Mr. Putin paid no price for that action; in fact, with parts of Georgia still under Russia’s control, he was permitted to host a Winter Olympics just around the corner. China has bullied the Philippines and unilaterally staked claims to wide swaths of international air space and sea lanes as it continues a rapid and technologically impressive military buildup. Arguably, it has paid a price in the nervousness of its neighbors, who are desperate for the United States to play a balancing role in the region. But none of those neighbors feel confident that the United States can be counted on. Since the Syrian dictator crossed Mr. Obama’s red line with a chemical weapons attack that killed 1,400 civilians, the dictator’s military and diplomatic position has steadily strengthened.
The urge to pull back — to concentrate on what Mr. Obama calls “nation-building at home” — is nothing new, as former ambassador Stephen Sestanovich recounts in his illuminating history of U.S. foreign policy, “Maximalist.” There were similar retrenchments after the Korea and Vietnam wars and when the Soviet Union crumbled. But the United States discovered each time that the world became a more dangerous place without its leadership and that disorder in the world could threaten U.S. prosperity. Each period of retrenchment was followed by more active (though not always wiser) policy. Today Mr. Obama has plenty of company in his impulse, within both parties and as reflected by public opinion. But he’s also in part responsible for the national mood: If a president doesn’t make the case for global engagement, no one else effectively can.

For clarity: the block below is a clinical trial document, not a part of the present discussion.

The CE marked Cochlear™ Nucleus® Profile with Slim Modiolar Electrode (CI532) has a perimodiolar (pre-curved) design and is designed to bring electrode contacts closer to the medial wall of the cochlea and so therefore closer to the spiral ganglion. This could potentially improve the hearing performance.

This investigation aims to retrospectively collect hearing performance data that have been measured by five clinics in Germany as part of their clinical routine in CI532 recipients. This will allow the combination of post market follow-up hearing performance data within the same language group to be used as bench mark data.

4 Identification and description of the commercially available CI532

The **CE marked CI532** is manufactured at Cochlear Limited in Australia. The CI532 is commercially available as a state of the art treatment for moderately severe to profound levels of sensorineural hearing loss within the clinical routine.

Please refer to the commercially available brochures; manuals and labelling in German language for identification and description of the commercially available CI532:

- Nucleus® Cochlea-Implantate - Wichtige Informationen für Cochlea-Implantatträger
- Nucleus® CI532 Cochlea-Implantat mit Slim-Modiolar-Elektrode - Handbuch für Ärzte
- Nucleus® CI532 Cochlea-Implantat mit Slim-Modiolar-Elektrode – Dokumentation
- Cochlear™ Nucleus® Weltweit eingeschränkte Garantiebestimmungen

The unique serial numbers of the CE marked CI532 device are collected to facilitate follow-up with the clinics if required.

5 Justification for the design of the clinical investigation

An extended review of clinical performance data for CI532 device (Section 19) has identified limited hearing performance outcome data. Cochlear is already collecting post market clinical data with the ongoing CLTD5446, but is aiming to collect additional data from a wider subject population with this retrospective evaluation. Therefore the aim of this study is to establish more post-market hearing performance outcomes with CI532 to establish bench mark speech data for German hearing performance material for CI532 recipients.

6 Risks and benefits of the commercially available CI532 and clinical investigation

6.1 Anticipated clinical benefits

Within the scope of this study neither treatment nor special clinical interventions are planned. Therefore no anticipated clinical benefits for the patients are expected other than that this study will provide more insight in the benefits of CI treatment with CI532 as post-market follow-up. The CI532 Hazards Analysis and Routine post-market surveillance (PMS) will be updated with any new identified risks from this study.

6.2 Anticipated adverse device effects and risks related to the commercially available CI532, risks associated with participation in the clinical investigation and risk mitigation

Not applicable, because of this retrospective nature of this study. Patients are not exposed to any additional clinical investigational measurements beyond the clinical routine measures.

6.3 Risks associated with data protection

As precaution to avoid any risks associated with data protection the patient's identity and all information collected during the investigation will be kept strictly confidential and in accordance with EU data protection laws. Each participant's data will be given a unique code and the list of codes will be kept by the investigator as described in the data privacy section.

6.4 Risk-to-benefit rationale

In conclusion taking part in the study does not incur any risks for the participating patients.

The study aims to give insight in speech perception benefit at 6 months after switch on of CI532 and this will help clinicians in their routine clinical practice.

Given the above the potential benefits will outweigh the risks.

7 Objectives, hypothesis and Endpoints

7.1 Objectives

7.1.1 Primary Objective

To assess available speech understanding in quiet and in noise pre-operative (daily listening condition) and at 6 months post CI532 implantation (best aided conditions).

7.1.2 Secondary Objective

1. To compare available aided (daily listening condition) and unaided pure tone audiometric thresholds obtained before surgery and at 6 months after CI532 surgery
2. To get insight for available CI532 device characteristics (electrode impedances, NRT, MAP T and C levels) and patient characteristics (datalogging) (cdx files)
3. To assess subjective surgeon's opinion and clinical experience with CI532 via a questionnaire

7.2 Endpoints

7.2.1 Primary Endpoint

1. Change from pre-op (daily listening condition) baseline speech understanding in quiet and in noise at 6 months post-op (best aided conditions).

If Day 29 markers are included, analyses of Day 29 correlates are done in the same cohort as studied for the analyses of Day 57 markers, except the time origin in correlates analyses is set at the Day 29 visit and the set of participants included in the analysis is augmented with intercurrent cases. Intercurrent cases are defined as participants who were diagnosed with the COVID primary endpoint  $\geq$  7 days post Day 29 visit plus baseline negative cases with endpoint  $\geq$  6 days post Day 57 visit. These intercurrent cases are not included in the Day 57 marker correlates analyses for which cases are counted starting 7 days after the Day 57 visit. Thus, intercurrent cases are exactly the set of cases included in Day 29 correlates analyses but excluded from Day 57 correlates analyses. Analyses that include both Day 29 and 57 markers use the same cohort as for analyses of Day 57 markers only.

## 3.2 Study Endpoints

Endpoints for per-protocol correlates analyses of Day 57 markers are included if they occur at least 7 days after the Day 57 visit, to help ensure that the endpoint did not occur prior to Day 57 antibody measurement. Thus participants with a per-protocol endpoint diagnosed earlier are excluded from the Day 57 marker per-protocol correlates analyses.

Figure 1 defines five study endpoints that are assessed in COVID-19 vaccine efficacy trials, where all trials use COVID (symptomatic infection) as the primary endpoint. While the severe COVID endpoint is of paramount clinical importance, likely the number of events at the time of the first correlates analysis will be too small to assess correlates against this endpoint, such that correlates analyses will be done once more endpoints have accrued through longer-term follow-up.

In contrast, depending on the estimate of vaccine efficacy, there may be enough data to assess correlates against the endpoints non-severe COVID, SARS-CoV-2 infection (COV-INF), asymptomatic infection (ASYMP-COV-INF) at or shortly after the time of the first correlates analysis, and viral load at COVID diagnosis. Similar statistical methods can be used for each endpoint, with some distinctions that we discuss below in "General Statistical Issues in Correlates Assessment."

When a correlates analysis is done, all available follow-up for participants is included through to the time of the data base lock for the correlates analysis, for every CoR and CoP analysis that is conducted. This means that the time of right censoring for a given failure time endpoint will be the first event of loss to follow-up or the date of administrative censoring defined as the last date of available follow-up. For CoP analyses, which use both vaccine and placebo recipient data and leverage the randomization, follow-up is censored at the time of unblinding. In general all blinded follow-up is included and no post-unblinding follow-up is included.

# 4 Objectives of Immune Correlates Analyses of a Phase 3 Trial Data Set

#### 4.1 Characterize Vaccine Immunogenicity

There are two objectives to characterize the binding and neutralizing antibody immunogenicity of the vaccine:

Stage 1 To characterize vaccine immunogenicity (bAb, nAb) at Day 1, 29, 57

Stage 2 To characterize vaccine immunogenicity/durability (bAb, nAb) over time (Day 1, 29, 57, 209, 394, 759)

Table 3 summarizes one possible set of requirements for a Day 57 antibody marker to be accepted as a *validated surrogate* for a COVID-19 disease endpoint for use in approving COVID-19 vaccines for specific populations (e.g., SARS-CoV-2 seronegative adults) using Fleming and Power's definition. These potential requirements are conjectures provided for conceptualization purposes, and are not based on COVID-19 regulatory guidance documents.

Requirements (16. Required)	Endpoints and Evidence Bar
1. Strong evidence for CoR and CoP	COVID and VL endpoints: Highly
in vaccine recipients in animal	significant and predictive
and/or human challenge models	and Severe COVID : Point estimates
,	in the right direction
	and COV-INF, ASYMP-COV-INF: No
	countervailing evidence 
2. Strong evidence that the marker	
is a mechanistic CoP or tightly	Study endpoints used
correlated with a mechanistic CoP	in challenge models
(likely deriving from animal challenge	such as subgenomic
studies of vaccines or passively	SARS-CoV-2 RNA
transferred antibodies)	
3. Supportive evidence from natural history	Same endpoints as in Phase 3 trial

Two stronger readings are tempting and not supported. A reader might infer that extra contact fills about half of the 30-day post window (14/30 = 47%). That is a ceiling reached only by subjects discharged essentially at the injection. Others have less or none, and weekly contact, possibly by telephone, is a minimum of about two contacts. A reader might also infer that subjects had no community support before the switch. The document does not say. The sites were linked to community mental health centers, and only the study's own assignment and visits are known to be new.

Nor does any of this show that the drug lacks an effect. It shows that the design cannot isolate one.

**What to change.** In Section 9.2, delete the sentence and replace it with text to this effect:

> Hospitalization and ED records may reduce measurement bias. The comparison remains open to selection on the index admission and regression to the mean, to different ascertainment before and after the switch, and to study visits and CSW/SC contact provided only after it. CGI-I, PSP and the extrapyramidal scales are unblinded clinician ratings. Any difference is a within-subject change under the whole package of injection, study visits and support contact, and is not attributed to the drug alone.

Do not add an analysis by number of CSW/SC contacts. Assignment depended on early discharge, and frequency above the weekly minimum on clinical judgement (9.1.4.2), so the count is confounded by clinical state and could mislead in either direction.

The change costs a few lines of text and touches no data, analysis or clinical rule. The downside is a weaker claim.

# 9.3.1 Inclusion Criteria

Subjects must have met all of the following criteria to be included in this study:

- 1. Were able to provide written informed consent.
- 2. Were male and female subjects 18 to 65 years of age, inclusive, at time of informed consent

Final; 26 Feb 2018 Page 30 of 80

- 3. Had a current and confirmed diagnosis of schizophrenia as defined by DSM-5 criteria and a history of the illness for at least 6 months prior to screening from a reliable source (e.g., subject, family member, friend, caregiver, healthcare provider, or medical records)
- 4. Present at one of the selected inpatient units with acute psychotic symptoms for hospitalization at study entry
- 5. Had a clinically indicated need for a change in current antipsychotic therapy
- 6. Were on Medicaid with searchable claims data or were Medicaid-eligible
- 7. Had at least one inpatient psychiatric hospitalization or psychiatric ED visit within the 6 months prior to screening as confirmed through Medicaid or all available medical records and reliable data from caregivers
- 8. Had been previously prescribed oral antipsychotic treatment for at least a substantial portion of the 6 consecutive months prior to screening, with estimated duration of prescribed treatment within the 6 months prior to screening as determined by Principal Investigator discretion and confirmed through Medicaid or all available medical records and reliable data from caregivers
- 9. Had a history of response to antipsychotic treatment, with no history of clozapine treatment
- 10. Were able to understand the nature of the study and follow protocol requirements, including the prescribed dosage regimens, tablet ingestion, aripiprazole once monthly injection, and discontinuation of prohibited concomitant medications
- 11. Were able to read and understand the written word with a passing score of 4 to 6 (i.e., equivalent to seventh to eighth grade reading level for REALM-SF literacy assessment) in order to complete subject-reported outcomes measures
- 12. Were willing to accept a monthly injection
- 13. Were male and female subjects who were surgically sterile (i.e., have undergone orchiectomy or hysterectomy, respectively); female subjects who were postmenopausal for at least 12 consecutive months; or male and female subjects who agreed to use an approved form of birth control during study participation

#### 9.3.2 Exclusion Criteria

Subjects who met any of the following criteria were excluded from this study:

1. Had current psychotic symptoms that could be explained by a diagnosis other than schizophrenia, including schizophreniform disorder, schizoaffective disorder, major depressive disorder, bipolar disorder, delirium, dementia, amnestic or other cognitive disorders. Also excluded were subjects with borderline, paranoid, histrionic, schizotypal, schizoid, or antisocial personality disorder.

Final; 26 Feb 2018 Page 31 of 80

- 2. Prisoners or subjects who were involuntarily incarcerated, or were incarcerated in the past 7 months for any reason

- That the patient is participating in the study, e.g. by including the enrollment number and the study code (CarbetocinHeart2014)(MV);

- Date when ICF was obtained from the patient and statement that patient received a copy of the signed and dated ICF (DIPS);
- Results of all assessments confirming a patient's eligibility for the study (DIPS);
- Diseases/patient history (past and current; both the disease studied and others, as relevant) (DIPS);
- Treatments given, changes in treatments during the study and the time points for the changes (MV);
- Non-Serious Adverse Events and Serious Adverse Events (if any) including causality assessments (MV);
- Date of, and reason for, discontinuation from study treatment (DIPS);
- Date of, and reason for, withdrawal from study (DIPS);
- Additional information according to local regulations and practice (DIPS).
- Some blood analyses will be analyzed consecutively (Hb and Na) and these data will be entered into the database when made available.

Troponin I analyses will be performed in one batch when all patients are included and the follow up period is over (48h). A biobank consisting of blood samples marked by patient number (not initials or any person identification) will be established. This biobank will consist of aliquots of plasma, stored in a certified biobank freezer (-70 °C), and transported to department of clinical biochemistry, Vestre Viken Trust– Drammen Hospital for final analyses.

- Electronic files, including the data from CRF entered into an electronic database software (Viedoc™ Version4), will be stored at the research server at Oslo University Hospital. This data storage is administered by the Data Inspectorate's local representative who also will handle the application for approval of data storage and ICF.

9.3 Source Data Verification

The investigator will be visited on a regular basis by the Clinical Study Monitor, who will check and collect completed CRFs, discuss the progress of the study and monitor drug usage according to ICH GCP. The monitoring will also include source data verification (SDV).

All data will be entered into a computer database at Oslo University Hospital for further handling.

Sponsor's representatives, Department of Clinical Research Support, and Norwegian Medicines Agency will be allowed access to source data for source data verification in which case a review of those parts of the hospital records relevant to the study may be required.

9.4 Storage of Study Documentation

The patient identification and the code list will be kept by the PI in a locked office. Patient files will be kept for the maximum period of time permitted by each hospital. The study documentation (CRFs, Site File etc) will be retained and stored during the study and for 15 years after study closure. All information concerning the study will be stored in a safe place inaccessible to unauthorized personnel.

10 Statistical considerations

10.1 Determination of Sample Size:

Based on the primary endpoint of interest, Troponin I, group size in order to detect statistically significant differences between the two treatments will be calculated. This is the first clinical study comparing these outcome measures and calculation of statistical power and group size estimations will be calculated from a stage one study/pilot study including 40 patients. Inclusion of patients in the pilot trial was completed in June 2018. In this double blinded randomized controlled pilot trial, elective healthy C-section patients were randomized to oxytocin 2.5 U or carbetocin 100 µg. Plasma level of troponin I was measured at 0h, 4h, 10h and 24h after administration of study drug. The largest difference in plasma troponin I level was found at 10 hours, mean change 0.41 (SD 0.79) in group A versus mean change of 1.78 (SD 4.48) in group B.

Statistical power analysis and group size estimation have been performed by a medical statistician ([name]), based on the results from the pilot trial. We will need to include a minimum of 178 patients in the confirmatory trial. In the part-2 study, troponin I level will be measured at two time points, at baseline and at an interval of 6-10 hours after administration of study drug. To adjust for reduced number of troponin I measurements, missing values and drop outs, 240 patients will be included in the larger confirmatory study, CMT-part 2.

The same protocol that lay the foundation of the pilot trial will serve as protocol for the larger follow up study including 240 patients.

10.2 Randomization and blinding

The White House often responds by accusing critics of being warmongers who want American “boots on the ground” all over the world and have yet to learn the lessons of Iraq. So let’s stipulate: We don’t want U.S. troops in Syria, and we don’t want U.S. troops in Crimea. A great power can become overextended, and if its economy falters, so will its ability to lead. None of this is simple.